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State bill aims to keep rent in rent-controlled units low—even after tenants move out

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This could be big for LA renters

State Assemblymember Richard Bloom has introduced a bill that would allow cities to make it illegal for the owners of rent-controlled buildings to hike rents after tenants move out.

The bill would repeal the state’s Costa-Hawkins Act, which allows the owners of rent-controlled buildings to raise rents to market-rate prices when tenants voluntarily leave or are evicted.

About 118,000 units—or about 85 percent of the rental housing stock—in the city of Los Angeles are rent-controlled. That figure does not including those in Santa Monica, West Hollywood, Beverly Hills, and other cities in the area with rent control laws.

Prior to the act going into effect in 1999, some cities—including Santa Monica—required landlords to preserve rent-controlled prices even after units changed occupants

If Costa-Hawkins is repealed, it would also allow cities to require residential developers to incorporate affordable units into their new buildings.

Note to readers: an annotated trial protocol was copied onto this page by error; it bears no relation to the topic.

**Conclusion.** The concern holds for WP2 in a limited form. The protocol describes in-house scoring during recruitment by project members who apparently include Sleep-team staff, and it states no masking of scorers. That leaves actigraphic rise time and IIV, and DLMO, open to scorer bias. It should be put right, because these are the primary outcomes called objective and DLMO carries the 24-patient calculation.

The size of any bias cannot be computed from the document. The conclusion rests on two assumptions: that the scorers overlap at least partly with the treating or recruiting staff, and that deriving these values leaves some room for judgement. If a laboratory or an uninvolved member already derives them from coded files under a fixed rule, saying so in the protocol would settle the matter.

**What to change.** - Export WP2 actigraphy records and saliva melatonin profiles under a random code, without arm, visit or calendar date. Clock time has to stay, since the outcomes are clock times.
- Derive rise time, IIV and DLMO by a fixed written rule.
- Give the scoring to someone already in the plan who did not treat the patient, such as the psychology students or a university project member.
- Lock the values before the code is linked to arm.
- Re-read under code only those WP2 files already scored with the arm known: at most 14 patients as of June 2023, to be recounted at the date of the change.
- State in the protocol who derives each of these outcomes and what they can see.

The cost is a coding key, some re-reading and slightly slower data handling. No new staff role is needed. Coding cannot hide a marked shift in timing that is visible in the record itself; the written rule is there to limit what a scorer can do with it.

In 2009, a state appellate court struck down a Los Angeles city ordinance requiring developers to include affordable units in many new apartment buildings. The court sided with notorious Downtown developer Geoff Palmer, who argued that under the Costa-Hawkins Act, the city could not dictate what rents he charged.

The ruling effectively invalidated similar affordable housing mandates, called inclusionary zoning requirements, in other California cities.

In 2013, the state legislature passed a new bill that would have allowed local governments to reintroduce such policies, but it was ultimately vetoed by Governor Jerry Brown.

In rejecting the bill, Brown said inclusionary zoning could make it hard for cities to promote development in lower income areas.

“Requiring developers to build below-market units can exacerbate these challenges,” he wrote, “even while not meaningfully increasing the amount of affordable housing in a given community.”

Proponents of inclusionary zoning policies have argued that they help to foster mixed-income neighborhoods and prevent displacement.

Times have certainly changed since the Costa-Hawkins Act was passed. As Santa Monica Next points out, the year before it went into effect, 60 percent of Santa Monica rentals were affordable to low and moderate income households. By 2013, that number had fallen to just 32 percent. Meanwhile, between 400 and 550 rent-controlled units in the city make the jump to market rate each year.

Bloom’s bill was co-authored by Senator Ben Allen, who also represents Santa Monica, and was introduced by Bloom, along with assemblymembers David Chiu and Rob Bonta—both representatives in the Bay Area.